Dynamics and thermodynamics of extreme precipitation events in Africa under climate change
Lead Academic SupervisorJohn Marsham (Earth and Environment)
Lead Industrial SupervisorCaroline Ray, Arup and Dave Rowell, Met Office
Co-Supervisor(s)Mark Trigg (Civil Engineering)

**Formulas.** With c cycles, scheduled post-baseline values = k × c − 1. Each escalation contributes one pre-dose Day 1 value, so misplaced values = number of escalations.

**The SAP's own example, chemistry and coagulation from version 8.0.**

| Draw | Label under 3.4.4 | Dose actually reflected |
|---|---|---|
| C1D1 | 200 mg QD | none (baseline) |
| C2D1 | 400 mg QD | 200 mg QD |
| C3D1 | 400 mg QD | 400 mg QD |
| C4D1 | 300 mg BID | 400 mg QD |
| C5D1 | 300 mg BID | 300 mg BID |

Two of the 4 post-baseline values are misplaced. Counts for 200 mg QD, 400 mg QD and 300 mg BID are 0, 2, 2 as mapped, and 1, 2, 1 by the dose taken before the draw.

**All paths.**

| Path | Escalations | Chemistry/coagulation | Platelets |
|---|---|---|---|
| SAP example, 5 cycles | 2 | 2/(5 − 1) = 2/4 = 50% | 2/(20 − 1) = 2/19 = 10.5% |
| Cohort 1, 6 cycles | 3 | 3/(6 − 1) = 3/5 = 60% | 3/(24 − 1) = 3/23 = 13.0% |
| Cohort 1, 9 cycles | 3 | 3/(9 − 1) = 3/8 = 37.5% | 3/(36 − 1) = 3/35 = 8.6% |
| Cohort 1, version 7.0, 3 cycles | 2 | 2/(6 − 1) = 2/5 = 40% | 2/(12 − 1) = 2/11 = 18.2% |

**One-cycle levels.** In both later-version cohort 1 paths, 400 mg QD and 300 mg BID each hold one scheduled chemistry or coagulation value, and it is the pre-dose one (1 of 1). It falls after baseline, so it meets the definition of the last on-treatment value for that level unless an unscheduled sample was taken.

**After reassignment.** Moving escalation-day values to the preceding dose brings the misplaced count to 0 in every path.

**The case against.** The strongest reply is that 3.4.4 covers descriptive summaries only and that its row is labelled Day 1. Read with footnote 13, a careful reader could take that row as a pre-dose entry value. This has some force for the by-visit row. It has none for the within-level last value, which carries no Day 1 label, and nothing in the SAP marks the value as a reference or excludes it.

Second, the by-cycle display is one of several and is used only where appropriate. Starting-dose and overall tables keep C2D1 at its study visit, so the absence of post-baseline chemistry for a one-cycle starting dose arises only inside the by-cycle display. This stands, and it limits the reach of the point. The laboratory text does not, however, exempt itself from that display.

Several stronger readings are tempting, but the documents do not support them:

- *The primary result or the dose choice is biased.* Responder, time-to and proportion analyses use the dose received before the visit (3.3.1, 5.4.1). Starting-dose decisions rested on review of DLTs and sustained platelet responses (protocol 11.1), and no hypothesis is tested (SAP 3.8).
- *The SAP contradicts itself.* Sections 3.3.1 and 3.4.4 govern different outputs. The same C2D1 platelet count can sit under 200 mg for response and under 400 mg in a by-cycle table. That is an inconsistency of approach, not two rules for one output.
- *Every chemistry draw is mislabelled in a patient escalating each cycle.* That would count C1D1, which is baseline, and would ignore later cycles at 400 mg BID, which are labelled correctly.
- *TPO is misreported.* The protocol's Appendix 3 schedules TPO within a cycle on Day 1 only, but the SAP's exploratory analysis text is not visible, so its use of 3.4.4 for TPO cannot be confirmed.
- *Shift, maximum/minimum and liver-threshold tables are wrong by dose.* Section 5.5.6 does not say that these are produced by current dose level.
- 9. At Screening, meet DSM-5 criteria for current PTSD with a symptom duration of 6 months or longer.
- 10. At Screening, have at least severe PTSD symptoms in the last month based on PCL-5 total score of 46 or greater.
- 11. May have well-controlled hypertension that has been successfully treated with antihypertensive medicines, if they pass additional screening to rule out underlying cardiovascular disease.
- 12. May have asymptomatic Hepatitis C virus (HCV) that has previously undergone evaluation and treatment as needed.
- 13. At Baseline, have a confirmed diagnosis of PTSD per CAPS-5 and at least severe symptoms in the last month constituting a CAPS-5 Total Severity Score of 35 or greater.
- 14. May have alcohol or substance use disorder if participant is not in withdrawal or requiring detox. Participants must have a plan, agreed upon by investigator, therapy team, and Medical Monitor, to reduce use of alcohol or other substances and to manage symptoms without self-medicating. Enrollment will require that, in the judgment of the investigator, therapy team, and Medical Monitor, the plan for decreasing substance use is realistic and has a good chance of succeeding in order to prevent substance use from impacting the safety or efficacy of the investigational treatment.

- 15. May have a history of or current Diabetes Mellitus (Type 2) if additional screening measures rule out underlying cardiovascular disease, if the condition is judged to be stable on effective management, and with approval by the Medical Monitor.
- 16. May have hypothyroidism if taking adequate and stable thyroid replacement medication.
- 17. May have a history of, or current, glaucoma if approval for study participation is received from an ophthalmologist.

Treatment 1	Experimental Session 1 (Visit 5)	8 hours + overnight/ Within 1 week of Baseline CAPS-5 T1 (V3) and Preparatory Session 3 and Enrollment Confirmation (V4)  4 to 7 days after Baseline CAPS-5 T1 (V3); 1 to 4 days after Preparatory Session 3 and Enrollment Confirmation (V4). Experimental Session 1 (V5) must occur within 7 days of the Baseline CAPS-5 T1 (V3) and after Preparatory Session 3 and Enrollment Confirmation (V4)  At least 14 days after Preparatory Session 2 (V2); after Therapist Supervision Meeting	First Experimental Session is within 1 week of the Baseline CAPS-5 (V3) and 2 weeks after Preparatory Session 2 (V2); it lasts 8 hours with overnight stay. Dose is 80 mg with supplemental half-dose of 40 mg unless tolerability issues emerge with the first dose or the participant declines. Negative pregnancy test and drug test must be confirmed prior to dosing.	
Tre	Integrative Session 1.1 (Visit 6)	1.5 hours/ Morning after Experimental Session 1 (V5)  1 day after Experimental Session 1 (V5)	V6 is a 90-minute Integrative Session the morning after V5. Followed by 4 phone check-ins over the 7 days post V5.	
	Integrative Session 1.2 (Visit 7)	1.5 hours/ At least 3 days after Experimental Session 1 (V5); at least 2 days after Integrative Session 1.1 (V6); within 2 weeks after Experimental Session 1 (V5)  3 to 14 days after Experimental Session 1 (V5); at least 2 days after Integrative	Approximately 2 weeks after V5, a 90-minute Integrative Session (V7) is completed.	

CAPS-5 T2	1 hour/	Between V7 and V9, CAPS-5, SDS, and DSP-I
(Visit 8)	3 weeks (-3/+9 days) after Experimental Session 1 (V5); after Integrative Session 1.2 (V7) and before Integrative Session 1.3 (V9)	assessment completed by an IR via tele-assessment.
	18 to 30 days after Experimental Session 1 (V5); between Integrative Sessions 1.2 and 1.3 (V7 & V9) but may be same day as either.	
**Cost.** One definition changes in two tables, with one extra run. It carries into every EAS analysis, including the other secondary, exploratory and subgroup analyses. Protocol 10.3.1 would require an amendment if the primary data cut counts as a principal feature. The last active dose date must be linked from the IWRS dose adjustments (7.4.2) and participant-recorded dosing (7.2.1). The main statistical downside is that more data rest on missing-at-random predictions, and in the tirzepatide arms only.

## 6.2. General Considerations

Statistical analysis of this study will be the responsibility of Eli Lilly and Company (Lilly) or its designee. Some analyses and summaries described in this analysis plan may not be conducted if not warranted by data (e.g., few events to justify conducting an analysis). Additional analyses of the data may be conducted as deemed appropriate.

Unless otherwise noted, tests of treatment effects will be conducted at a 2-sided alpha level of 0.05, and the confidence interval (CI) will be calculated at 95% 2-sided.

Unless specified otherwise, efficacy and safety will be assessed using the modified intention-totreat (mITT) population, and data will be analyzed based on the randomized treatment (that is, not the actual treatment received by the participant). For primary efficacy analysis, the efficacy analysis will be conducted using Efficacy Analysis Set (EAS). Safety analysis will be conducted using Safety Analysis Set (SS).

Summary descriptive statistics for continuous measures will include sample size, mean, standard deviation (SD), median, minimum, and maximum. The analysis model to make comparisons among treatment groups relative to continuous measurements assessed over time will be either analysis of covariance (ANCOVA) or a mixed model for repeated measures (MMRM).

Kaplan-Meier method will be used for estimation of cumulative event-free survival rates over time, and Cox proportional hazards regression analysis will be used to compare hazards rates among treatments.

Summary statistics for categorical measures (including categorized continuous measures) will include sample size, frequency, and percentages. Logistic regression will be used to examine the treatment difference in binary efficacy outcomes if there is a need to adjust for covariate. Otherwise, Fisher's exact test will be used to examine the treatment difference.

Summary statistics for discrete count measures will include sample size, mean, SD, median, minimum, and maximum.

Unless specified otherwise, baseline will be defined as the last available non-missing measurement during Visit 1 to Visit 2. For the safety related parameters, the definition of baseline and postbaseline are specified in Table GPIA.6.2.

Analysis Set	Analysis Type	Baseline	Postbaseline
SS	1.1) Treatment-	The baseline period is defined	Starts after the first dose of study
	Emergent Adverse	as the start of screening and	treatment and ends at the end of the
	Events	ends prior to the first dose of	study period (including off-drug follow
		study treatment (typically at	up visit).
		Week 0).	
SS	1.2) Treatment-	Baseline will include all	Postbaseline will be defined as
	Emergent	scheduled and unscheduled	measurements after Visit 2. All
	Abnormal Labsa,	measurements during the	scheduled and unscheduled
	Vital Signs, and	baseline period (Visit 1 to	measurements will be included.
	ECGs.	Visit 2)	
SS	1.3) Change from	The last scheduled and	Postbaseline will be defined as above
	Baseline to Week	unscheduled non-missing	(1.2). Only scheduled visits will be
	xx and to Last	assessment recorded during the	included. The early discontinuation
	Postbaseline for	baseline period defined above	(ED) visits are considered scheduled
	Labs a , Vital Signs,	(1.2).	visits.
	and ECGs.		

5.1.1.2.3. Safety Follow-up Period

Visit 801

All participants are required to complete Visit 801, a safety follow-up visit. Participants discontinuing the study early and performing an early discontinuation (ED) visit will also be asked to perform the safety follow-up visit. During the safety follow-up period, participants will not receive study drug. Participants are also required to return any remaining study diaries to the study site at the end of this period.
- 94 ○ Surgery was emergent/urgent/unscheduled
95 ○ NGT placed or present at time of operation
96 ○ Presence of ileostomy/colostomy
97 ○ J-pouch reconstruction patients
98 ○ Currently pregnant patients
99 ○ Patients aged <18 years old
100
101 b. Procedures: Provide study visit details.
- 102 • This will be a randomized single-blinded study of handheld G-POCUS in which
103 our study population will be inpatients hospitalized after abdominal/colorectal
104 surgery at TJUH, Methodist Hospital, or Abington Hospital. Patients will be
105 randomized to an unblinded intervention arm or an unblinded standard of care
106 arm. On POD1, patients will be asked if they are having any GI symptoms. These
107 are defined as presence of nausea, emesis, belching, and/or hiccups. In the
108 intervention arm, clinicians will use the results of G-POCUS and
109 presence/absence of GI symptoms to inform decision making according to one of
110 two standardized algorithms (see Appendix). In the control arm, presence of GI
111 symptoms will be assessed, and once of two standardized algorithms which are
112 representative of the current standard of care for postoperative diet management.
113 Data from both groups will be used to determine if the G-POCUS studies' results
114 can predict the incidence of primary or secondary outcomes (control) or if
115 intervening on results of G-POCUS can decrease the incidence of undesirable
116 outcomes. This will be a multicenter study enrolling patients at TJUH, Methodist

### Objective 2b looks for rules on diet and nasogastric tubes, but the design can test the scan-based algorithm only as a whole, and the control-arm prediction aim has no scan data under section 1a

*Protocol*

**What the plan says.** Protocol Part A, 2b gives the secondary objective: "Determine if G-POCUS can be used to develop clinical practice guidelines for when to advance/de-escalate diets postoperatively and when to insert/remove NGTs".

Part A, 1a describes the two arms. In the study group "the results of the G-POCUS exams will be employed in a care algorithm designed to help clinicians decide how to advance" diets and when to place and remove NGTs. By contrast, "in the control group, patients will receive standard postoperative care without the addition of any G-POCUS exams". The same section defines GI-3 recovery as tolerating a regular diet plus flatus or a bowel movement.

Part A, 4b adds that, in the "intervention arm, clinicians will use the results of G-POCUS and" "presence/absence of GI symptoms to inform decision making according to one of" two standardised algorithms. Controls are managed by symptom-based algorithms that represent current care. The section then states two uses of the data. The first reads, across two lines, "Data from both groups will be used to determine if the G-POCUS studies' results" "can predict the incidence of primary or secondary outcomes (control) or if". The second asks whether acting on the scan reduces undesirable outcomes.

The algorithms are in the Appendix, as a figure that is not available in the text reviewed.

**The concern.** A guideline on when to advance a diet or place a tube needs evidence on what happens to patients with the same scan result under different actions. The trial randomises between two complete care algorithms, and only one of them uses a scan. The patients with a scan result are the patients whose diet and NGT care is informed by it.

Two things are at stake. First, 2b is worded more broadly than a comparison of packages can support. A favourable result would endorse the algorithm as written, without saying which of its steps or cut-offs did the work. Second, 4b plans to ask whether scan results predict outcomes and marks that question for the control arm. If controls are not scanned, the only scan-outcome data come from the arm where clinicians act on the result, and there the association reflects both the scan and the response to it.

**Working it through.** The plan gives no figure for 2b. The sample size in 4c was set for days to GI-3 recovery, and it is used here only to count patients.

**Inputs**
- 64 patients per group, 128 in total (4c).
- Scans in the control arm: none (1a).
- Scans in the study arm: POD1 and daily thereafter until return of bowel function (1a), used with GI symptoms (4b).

Understanding changes in weather extremes under climate change is recognised internationally as a problem of urgent international importance (e.g. the Grand Challenges of World Climate Research Programme). For Africa, where millions are vulnerable to extremes, there is also an urgent need for practical uptake of new information on these extremes. Extreme rainfall is expected to increase, with consequences for flooding, which is already a major problem in Africa’s rapidly growing cities. Past studies have shown how changes in extreme rain are sensitive to changes in temperature, humidity, storm dynamics, storm speeds and changing local or remote circulations that initiate storms. Until now, it has been impossible to capture these interacting changes in a single regional atmospheric model, but the Future Climate for Africa programme has produced 10-year simulations of climate change for the whole of Africa at an unprecedented 4.5 km grid-spacing, that resolves individual storms. This step-change provides a unique opportunity for new fundamental understanding. The project will use these runs, together with theory, observations, and possibly other models to understand the processes controlling future storms and use this to provide information on future change to hydrologists and engineers, which is relevant to both their research and real-world decisions.